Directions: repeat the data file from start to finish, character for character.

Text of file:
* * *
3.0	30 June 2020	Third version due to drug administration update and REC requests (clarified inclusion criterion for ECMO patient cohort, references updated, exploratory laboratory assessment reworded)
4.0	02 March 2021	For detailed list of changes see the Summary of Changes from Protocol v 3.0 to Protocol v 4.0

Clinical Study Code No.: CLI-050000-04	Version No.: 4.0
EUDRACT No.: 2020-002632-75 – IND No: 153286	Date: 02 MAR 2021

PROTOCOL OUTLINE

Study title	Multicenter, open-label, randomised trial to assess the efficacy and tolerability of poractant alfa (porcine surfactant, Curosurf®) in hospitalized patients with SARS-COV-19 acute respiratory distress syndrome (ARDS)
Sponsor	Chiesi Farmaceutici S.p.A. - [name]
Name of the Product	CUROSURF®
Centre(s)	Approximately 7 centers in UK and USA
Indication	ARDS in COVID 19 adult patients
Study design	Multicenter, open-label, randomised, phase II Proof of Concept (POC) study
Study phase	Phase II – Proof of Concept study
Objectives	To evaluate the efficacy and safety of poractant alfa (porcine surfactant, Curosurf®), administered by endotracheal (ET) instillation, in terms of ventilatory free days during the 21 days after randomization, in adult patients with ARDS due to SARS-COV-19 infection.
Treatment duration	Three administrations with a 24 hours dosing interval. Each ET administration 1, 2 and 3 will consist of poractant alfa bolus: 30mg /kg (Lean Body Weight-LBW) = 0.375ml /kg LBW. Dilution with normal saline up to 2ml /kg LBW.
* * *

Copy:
3.0	30 June 2020	Third version due to drug administration update and REC requests (clarified inclusion criterion for ECMO patient cohort, references updated, exploratory laboratory assessment reworded)
4.0	02 March 2021	For detailed list of changes see the Summary of Changes from Protocol v 3.0 to Protocol v 4.0

Clinical Study Code No.: CLI-050000-04	Version No.: 4.0
EUDRACT No.: 2020-002632-75 – IND No: 153286	Date: 02 MAR 2021

PROTOCOL OUTLINE

Study title	Multicenter, open-label, randomised trial to assess the efficacy and tolerability of poractant alfa (porcine surfactant, Curosurf®) in hospitalized patients with SARS-COV-19 acute respiratory distress syndrome (ARDS)
Sponsor	Chiesi Farmaceutici S.p.A. - [name]
Name of the Product	CUROSURF®
Centre(s)	Approximately 7 centers in UK and USA
Indication	ARDS in COVID 19 adult patients
Study design	Multicenter, open-label, randomised, phase II Proof of Concept (POC) study
Study phase	Phase II – Proof of Concept study
Objectives	To evaluate the efficacy and safety of poractant alfa (porcine surfactant, Curosurf®), administered by endotracheal (ET) instillation, in terms of ventilatory free days during the 21 days after randomization, in adult patients with ARDS due to SARS-COV-19 infection.
Treatment duration	Three administrations with a 24 hours dosing interval. Each ET administration 1, 2 and 3 will consist of poractant alfa bolus: 30mg /kg (Lean Body Weight-LBW) = 0.375ml /kg LBW. Dilution with normal saline up to 2ml /kg LBW.